Because the metaphor she’s chosen isn’t particularly healthy, either.
Think about it for a second…what do fireworks do? They explode, make a tremendous noise, sparkle for a moment and then fade into oblivion, a literal manifestation of the idea of sound and fury signifying nothing.
Yes, they are beautiful, yes, people gather to watch them, yes people ooh and ahh. But people also gather around burning houses and rubberneck at grisly accidents on the highway, so just because we collectively watch something doesn’t mean the thing we watch has intrinsic moral value, consider “Jersey Shore”. And have you ever noticed what’s going on inside a firework?
So, in order to address my depressive state–which is apparently all my fault–Mrs. Russell Brand, I should chaotically belch fire and smoke for a few moments and then disappear into the night sky? And people blamed Ozzy Osbourne for negatively impacting youth culture. Unbelievable. (Side note about Ozzy: the song “Suicide Solution” still exists and yet, no one’s claimed that kids have killed themselves because of it in years. Is this because his song has lost its impact with time? Or is it because the overpostured bloviating about this song in the ’80s was full of crap? You decide.) This isn’t long-term thinking, this is “solve your problems in 140 characters or less” Twitterlogic, which doesn’t leave much room for nuanced approach or extended internal contemplation. In fact, “Firework” doesn’t involve innerwork at all, it just tells people to go blow up, which is faux empowerment at best. Fireworks come to bad ends. Every. Single. Time.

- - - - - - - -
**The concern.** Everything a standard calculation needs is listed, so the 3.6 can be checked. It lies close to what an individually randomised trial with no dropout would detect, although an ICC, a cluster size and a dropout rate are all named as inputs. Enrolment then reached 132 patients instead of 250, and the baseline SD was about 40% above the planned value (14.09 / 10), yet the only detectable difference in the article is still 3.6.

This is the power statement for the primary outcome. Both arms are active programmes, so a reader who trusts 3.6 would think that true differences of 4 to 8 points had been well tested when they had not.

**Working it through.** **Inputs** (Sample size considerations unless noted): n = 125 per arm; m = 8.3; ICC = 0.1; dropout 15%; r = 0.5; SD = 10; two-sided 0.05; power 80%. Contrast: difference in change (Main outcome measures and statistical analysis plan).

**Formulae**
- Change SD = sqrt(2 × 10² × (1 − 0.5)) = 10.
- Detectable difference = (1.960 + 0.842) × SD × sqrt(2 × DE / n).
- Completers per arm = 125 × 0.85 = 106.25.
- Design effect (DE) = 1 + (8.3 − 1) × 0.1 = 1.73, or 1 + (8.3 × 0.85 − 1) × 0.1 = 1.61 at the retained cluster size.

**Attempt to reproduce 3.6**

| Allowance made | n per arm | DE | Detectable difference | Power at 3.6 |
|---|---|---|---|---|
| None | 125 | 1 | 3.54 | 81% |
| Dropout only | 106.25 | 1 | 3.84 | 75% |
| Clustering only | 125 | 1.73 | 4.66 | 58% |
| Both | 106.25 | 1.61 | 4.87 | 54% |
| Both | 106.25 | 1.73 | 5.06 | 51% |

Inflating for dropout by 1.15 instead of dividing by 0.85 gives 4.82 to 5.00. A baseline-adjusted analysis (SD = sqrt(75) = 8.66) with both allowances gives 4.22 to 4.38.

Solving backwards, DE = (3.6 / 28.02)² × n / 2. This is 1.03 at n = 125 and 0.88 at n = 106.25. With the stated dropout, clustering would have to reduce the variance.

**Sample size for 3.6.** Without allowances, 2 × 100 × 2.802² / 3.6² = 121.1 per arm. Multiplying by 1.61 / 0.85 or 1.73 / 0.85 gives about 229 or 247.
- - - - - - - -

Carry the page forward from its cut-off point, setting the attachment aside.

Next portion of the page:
And when people start shooting fireworks in the video (see above), it’s not only unsettling, it looks suspiciously like a bunch of Battle Bots locked in combat.
I confess, I’m not much of a fan of anthemic songs; they’re usually boring and overdone. I think “We Are the Champions” is Queen’s weakest effort (and I’m not entirely more kindly inclined toward “We Will Rock You“, but I’m as much a sucker for that “stomp stomp clap” hook as anyone). Neil Young’s “Rockin’ in the Free World” makes me want to burst my own eardrums. And as much as I agree with the sentiment–I know I’m going to hear it about this–I think “Give Peace A Chance” is a great lullaby, because it will lull you to sleep with its uninteresting structure. For me, the Beastie Boys “Fight for Your Right (To Party)” is the most alluring rallying cry I need to hear about. I begrudgingly admit that I like “Don’t Stop Believin'” at all, which is largely why I’m so disappointed that another song has arisen that will take its place. Can’t we just have one angsty-positive anthem and be done with the genre?